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Dissociation between mental fatigue and motivational state during prolonged mental activity.

Gergelyfi M, Jacob B, Olivier E, Zénon A - Front Behav Neurosci (2015)

Bottom Line: An influential hypothesis states that MF does not arise from a disruption of overused neural processes but, rather, is caused by a progressive decrease in motivation-related task engagement.Finally, alterations of the motivational state through monetary incentives failed to compensate the effects of MF.These findings indicate that MF in healthy subjects is not caused by an alteration of task engagement but is likely to be the consequence of a decrease in the efficiency, or availability, of cognitive resources.

View Article: PubMed Central - PubMed

Affiliation: Institute of Neuroscience, Université Catholique de Louvain Brussels, Belgium.

ABSTRACT
Mental fatigue (MF) is commonly observed following prolonged cognitive activity and can have major repercussions on the daily life of patients as well as healthy individuals. Despite its important impact, the cognitive processes involved in MF remain largely unknown. An influential hypothesis states that MF does not arise from a disruption of overused neural processes but, rather, is caused by a progressive decrease in motivation-related task engagement. Here, to test this hypothesis, we measured various neural, autonomic, psychometric and behavioral signatures of MF and motivation (EEG, ECG, pupil size, eye blinks, Skin conductance responses (SCRs), questionnaires and performance in a working memory (WM) task) in healthy volunteers, while MF was induced by Sudoku tasks performed for 120 min. Moreover extrinsic motivation was manipulated by using different levels of monetary reward. We found that, during the course of the experiment, the participants' subjective feeling of fatigue increased and their performance worsened while their blink rate and heart rate variability (HRV) increased. Conversely, reward-induced EEG, pupillometric and skin conductance signal changes, regarded as indicators of task engagement, remained constant during the experiment, and failed to correlate with the indices of MF. In addition, MF did not affect a simple reaction time task, despite the strong influence of extrinsic motivation on this task. Finally, alterations of the motivational state through monetary incentives failed to compensate the effects of MF. These findings indicate that MF in healthy subjects is not caused by an alteration of task engagement but is likely to be the consequence of a decrease in the efficiency, or availability, of cognitive resources.

No MeSH data available.


Related in: MedlinePlus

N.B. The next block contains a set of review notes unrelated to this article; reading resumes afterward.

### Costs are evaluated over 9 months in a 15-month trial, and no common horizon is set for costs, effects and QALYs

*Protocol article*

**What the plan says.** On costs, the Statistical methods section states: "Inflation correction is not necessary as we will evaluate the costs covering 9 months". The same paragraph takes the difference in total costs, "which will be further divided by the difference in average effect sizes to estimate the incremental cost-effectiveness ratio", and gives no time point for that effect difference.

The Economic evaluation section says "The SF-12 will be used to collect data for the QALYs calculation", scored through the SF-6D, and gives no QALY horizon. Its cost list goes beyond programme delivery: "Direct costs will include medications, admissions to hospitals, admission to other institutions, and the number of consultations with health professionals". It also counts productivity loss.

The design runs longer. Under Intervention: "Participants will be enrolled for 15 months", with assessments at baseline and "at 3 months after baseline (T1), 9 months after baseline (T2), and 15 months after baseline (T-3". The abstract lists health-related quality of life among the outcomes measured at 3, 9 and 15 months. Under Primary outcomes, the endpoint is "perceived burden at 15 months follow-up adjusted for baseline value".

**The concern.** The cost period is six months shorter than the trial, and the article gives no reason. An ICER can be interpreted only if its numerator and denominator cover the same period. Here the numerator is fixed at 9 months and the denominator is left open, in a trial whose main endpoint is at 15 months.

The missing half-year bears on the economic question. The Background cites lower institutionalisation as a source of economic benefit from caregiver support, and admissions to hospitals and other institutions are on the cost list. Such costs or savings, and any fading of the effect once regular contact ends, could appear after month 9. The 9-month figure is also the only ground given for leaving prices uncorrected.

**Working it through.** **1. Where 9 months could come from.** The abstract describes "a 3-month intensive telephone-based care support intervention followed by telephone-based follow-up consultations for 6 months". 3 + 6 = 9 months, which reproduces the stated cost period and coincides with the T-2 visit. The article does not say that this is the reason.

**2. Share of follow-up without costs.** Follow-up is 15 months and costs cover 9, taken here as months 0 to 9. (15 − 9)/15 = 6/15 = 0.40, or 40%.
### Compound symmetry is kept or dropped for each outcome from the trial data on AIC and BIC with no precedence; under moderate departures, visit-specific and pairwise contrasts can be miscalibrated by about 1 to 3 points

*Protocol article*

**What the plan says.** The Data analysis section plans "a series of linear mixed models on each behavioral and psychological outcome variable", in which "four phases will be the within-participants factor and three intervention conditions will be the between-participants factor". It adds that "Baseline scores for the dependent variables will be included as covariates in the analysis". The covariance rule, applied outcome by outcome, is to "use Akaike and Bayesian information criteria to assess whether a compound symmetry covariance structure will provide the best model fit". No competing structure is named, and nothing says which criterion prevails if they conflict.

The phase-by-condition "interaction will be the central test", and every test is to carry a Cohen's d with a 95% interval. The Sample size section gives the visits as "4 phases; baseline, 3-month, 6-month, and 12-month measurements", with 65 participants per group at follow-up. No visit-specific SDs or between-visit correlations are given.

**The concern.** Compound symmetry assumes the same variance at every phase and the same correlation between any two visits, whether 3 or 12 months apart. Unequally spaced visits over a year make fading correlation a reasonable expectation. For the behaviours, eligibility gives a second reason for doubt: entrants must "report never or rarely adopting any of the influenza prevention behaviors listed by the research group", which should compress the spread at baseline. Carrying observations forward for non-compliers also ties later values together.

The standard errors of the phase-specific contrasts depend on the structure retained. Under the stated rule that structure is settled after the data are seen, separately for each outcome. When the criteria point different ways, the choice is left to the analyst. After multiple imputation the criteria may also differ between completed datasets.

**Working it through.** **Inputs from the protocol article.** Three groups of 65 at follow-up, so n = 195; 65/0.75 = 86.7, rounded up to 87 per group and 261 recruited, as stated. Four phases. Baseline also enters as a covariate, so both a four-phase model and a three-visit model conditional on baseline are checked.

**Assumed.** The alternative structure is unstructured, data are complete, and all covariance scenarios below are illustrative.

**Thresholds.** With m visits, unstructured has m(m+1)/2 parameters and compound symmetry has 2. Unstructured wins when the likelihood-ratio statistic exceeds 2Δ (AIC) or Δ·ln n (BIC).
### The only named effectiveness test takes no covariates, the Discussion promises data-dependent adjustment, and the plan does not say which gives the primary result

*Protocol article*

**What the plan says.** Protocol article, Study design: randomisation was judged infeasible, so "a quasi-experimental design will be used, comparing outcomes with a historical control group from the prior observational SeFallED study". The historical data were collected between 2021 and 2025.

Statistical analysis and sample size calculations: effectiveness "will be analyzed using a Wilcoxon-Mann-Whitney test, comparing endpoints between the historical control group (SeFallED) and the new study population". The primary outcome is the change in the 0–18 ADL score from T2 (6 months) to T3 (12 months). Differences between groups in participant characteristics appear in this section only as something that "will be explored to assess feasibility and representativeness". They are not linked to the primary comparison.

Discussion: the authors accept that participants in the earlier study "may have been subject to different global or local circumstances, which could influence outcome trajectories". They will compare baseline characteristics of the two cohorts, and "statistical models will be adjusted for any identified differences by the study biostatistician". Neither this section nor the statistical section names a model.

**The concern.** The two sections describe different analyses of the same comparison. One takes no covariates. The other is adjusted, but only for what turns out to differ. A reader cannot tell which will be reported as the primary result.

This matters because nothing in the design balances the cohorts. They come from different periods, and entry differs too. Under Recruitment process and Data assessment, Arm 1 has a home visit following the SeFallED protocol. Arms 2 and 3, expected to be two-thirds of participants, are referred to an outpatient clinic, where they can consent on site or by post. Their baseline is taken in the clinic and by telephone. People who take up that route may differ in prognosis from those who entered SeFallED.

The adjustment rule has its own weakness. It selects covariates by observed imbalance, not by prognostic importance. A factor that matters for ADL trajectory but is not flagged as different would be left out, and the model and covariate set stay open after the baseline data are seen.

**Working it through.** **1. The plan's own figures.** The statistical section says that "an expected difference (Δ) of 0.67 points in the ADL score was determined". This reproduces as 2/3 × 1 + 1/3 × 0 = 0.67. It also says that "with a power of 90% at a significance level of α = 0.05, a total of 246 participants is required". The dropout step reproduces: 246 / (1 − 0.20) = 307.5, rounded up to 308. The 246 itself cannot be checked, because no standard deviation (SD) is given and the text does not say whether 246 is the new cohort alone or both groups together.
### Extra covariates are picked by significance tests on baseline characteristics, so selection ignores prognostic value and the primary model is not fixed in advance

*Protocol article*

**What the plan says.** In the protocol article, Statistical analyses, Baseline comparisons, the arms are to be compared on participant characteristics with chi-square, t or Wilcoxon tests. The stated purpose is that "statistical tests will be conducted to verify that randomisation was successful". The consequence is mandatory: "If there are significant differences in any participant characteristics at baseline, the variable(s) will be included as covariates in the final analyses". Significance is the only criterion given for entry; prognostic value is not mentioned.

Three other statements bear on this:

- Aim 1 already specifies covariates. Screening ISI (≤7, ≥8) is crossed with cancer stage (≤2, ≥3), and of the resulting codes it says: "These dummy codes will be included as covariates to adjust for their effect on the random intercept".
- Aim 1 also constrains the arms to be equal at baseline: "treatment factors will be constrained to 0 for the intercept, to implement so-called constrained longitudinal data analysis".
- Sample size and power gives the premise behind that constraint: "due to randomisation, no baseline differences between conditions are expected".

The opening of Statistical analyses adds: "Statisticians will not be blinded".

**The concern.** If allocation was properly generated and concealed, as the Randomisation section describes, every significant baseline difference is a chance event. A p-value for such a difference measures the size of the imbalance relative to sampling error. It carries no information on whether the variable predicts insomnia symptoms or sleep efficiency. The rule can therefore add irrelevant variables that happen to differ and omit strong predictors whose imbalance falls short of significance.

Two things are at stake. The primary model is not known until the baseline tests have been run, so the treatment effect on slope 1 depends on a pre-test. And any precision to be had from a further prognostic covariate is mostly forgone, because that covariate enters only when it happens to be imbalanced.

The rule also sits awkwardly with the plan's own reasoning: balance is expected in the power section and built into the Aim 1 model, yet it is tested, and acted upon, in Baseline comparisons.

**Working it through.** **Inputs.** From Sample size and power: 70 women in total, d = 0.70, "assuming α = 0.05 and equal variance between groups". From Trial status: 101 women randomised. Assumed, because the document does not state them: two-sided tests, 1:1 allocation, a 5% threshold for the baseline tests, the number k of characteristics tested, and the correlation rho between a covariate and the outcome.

Experimental tasks and design. (A) An example of a Sudoku puzzle used to induce mental fatigue (MF). Incorrect responses were highlighted by a red colored number and signaled by an auditory signal, which faded away after 1.5 s, while correct responses were displayed in green and triggered a sound sample corresponding to the Japanese word for that number. The points already earned were displayed on the score bar at the bottom of the screen, and were illustrated graphically by the proportion of the cyan color on that bar. Whenever a grid was fully completed, a brief music sample was played and a short fireworks animation was shown on the screen. (B) In the MF evaluating working memory (WM) task, the length of the number series (called condition 8) was first presented in white for 1500 ms, followed by the numerals composing the series (2, 4, 7, 5, 1, 8, 6), in blue. Each numeral was displayed for 400 ms. The missing element (3) of the number series had to be selected with the computer mouse from a numeric keypad shown on the screen. (C) In the control SiRT task, the subject had to press the left mouse button as fast as possible when a red triangle appeared on the screen. A fixation cross (+) was displayed between these stimulus presentations for a duration varying, according to a geometric distribution, from 500 to 3000 ms. The RTs of the subjects were summed up after each trial and the task ended when this sum reached a total of 6000 ms. (D) The reward condition (1, 10 or 50 points) and recommended strategy was instructed at the beginning of each block. When the reward was 1 point per correct response, we proposed them to “save their energy”, and they were advised “to do their best” when the reward was 50 points. (E) Order of the MF evaluation and inducement blocks. Each 30 min-long MF inducement blocks (four blocks in blue) consisted of Sudoku puzzles, while each 14 min-long MF evaluation blocks (five blocks in orange) included six sub-blocks of SiRT and six sub-blocks of WM tasks. These sub-blocks were randomly interleaved, and each block was repeated twice as a function of reward condition (1, 10, 50 points).